Good Leaders, Bad Decision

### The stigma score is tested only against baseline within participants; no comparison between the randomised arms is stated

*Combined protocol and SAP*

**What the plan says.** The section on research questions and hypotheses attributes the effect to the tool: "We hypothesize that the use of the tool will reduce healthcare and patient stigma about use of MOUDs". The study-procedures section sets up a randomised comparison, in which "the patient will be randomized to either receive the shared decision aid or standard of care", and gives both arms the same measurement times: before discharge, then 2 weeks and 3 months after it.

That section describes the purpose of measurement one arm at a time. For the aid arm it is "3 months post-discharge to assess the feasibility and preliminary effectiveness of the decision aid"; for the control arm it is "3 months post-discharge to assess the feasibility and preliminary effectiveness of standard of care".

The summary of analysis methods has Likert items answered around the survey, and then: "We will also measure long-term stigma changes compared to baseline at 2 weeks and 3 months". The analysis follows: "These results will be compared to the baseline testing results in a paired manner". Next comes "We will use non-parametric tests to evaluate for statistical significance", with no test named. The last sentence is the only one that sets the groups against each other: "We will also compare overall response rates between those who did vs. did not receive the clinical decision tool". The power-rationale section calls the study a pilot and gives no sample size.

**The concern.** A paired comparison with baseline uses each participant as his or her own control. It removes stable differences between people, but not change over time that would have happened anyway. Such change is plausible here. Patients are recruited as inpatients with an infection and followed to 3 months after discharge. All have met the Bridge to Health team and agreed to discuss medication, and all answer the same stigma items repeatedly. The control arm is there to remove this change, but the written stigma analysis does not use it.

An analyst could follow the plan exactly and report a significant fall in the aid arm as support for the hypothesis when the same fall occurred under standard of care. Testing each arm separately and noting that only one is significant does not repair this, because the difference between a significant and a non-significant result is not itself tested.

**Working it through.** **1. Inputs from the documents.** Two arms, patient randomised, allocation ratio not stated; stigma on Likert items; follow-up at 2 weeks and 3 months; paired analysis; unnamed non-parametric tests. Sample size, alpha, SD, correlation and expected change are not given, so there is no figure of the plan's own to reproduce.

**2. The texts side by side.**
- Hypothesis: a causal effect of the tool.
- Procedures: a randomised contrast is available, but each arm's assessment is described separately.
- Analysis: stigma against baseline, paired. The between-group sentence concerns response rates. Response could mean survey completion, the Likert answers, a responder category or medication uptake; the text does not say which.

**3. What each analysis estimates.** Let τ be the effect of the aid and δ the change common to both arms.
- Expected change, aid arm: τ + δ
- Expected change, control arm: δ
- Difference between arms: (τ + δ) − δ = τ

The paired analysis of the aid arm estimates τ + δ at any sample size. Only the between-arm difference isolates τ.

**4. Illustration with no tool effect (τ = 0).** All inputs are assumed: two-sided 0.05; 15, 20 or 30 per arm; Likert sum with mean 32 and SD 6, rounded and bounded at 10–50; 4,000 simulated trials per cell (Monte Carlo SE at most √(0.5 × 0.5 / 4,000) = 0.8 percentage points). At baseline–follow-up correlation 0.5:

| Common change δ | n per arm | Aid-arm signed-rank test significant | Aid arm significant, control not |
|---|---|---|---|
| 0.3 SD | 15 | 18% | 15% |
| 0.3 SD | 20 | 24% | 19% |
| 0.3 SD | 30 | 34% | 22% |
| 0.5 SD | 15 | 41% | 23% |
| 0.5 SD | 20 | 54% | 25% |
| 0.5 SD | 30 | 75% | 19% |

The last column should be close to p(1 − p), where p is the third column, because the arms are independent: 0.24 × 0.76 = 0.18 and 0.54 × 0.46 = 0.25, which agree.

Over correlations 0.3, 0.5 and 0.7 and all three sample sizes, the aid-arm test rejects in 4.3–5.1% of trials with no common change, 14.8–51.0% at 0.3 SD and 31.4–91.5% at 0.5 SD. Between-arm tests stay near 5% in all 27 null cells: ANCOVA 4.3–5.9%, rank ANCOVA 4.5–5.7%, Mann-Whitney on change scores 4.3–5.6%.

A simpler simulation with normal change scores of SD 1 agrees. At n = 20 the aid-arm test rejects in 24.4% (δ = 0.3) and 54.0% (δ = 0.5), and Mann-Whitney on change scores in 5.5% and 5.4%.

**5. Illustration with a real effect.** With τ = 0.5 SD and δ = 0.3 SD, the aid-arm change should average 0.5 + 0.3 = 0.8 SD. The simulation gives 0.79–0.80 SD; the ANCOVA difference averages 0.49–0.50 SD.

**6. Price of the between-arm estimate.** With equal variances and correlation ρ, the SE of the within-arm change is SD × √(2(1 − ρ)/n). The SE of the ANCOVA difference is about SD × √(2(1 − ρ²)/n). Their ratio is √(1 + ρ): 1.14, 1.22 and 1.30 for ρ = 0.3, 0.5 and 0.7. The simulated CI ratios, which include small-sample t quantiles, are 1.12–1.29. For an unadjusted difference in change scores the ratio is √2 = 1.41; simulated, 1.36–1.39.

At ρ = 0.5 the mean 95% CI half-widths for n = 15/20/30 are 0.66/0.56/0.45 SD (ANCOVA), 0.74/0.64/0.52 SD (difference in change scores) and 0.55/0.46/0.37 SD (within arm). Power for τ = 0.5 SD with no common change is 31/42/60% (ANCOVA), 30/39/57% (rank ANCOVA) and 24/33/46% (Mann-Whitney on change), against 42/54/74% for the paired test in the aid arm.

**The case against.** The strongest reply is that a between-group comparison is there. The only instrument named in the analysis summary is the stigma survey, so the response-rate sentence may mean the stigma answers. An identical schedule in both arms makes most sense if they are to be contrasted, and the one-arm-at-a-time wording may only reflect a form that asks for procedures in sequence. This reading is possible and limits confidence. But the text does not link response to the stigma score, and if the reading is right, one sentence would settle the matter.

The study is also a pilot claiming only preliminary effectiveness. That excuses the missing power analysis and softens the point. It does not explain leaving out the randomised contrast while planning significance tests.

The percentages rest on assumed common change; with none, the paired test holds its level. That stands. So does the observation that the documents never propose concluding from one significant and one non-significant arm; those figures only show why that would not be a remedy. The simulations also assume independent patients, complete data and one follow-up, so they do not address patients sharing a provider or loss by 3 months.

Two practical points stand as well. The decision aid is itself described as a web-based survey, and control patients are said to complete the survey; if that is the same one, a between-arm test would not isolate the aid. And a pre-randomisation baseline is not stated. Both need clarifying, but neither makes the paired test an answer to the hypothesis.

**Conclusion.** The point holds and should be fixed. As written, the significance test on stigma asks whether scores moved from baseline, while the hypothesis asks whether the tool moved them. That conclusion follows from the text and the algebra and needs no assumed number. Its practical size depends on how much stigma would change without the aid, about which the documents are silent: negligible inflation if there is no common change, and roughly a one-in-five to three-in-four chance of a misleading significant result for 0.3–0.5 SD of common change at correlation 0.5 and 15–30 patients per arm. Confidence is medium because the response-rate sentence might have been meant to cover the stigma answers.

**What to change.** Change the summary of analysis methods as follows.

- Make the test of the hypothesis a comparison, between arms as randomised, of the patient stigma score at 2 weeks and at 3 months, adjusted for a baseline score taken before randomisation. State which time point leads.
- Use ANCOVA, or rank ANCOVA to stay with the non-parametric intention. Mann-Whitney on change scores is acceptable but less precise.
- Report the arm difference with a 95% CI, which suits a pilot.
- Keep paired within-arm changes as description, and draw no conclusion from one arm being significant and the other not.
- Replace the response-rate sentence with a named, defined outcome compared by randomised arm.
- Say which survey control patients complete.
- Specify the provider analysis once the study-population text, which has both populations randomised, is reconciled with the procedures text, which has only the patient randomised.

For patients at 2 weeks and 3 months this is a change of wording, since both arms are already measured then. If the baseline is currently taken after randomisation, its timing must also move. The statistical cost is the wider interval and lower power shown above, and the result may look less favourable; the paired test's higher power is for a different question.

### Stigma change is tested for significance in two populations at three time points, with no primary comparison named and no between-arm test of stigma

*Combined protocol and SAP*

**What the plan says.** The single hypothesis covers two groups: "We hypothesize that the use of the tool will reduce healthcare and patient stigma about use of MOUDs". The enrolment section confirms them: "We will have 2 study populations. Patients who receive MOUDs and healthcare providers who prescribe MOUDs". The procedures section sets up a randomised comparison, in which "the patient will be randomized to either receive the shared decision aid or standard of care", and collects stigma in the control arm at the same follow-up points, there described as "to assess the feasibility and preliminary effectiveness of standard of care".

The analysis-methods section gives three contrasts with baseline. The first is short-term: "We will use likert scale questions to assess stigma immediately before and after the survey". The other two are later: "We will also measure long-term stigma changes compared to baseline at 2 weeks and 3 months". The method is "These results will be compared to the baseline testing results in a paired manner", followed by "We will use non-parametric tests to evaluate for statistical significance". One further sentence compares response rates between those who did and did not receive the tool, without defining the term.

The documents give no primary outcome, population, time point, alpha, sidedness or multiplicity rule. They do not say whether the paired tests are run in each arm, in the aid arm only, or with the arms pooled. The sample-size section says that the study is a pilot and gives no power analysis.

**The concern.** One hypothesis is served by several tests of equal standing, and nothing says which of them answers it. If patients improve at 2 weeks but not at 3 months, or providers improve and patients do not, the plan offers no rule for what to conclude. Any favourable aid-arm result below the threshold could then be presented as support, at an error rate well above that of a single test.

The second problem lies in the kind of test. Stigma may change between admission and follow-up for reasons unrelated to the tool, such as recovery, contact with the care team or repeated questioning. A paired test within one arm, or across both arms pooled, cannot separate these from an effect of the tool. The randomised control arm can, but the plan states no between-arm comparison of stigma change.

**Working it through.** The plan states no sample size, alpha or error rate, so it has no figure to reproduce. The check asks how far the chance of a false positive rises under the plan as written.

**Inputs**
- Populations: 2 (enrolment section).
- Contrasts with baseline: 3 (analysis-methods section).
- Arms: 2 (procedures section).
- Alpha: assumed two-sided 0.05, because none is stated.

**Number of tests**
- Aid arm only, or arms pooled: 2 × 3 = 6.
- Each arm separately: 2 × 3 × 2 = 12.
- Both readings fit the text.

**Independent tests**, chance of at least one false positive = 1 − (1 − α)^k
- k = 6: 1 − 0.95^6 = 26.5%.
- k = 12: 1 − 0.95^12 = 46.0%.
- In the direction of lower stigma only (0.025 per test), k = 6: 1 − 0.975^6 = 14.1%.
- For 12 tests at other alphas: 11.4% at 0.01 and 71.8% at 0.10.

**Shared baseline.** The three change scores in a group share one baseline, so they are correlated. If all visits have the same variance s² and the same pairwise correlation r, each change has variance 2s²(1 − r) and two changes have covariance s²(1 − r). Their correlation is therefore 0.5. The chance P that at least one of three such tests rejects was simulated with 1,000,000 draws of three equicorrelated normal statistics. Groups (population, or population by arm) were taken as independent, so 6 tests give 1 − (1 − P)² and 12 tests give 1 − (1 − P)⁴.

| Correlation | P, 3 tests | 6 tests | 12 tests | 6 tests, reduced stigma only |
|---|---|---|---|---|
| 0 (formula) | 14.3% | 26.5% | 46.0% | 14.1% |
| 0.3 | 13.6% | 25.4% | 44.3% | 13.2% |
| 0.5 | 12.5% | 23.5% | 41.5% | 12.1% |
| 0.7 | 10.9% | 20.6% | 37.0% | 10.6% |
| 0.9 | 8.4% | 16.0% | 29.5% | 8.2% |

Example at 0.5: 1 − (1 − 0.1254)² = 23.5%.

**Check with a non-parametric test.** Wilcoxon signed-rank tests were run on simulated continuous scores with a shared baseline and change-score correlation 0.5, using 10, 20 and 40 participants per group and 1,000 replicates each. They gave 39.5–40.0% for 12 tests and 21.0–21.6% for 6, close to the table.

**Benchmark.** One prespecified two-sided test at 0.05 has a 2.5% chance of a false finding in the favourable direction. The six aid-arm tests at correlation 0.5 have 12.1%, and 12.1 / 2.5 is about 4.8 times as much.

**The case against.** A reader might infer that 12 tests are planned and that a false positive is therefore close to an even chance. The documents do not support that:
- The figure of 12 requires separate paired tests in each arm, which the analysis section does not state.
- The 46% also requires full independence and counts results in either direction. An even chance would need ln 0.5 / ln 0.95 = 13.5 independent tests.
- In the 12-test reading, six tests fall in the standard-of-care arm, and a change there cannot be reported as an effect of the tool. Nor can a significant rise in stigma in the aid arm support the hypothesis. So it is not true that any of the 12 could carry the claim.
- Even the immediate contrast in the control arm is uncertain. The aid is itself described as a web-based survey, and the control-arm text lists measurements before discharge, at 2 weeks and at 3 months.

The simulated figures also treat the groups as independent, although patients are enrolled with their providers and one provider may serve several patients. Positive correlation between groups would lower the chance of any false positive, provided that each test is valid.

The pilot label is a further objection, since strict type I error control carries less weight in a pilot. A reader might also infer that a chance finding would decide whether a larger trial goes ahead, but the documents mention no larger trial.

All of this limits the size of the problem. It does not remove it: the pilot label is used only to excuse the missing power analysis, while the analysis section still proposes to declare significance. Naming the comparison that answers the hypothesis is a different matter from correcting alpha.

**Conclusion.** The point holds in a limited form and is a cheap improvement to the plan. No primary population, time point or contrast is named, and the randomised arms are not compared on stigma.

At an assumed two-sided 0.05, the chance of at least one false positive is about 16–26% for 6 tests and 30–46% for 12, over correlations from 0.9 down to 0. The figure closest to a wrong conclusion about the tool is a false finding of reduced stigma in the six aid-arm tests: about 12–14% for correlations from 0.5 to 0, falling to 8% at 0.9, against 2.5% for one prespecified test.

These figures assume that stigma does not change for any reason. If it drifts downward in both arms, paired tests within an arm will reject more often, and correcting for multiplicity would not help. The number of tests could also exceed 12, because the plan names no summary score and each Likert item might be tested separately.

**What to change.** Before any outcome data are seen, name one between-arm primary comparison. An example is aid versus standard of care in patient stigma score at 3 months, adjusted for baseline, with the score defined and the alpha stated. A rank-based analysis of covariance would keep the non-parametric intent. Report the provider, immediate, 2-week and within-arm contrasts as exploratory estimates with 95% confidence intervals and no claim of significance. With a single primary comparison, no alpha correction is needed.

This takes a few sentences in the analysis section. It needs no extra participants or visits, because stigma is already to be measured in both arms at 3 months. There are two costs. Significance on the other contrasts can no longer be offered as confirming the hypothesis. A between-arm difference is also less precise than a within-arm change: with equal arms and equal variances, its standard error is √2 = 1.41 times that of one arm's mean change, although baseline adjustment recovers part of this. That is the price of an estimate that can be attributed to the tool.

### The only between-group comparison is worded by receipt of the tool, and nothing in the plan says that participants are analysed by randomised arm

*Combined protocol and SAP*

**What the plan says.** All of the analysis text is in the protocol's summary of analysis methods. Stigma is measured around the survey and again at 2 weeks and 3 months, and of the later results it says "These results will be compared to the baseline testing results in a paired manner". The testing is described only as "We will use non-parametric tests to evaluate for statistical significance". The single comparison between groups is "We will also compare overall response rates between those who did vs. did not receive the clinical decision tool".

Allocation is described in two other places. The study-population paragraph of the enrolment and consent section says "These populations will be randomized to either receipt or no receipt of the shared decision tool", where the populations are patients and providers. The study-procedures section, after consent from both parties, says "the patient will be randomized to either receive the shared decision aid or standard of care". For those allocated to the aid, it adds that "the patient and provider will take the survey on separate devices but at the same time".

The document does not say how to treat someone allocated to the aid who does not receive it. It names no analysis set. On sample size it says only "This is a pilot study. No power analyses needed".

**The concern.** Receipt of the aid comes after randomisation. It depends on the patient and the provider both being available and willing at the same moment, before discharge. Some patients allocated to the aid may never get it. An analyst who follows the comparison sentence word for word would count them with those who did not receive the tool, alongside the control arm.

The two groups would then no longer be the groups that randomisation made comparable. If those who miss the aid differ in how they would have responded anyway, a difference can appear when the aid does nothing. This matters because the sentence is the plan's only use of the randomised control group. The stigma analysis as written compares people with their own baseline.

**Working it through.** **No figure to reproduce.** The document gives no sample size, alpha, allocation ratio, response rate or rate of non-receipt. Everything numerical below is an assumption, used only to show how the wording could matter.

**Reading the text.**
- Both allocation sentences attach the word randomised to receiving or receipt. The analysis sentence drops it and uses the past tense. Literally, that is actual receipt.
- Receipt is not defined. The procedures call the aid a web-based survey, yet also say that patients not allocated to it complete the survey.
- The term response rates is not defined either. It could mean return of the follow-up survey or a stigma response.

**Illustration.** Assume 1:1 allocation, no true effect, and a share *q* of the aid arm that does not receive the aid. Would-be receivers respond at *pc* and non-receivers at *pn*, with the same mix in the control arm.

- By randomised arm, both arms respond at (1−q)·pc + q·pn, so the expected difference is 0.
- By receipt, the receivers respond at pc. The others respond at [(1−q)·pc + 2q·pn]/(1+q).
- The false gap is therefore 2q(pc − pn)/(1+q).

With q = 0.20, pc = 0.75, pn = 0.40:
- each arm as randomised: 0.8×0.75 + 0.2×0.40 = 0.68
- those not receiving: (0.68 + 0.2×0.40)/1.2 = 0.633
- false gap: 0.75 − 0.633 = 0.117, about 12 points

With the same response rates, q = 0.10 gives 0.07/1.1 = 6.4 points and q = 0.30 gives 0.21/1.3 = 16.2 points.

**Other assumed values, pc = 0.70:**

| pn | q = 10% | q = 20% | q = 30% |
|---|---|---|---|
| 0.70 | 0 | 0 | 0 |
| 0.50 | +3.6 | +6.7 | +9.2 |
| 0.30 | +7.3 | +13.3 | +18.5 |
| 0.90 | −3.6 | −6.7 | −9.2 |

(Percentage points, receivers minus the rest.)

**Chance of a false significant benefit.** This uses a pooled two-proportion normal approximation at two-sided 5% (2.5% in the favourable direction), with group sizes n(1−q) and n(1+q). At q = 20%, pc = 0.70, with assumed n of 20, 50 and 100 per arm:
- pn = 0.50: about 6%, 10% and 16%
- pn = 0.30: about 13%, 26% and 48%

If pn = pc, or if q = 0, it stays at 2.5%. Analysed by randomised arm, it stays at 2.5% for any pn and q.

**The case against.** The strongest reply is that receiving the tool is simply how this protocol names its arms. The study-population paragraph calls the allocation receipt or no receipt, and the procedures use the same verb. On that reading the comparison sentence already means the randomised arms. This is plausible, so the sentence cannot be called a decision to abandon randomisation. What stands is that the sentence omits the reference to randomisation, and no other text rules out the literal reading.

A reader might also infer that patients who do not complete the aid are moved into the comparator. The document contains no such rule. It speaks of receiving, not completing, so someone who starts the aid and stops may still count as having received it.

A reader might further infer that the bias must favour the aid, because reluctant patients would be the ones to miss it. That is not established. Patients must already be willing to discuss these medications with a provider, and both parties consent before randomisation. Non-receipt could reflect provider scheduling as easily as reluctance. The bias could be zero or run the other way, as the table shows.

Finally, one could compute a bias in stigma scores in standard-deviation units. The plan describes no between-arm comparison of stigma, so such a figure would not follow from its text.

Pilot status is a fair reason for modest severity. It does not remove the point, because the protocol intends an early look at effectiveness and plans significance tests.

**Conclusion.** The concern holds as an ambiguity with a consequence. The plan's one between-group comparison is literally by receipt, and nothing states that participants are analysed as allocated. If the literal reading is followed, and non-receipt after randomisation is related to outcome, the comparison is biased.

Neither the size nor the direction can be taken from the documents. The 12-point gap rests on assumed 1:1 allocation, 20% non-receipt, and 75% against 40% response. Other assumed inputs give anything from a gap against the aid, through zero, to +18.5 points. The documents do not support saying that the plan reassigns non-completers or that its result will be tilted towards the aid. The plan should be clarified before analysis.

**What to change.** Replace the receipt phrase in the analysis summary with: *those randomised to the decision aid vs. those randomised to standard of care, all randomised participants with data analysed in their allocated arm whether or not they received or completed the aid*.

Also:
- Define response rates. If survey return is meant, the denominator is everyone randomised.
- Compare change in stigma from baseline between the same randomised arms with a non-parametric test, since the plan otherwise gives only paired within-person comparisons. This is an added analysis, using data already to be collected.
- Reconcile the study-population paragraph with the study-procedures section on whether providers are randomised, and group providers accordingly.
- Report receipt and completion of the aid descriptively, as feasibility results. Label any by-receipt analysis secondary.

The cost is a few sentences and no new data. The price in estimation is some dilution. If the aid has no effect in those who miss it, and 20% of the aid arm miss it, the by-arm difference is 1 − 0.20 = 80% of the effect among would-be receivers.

Hans Dijckmans suggests that you read the Harvard Business Review Why Good Leaders make bad decisions - Andrew Campbell, Jo Whitehead and Sydney Finkelstein. The review explains to us that processes like pattern recognition and emotional tagging help us in our daily life to make sound and swift decisions, but can also mislead our judgement. Pattern recognition results in making assumptions based on prior experiences and judgements. Emotional tagging makes us attach emotional information to our thoughts and past experiences which are stored in our memory and drives us towards a particular action to take or not take. As most of these processes happen unconsciously, it’s very hard to detect and correct them. The awareness about these two important processes resulted in the identification of so called “red flag conditions”: the presence of inappropriate self-interest, the presence of distorting attachments and the presence of misleading memories. The review’s main statement is that, when it comes to important (strategic) decisions, we cannot rely on leaders to detect and safeguard against their own errors in judgement. Therefore they propose a nice 7 step process on how to identify red flags and resulting in a more open-minded and group supported decision. Although I very much agree with this theory and proposed safeguards, one can also not deny that there will always be leaders or stakeholders that consider it as a weakness that the decision is not a visionary “one-man-show”. Real leaders for me are the ones empowering and facilitating the decision making process. But this thought is clearly not common sense yet in many organizations.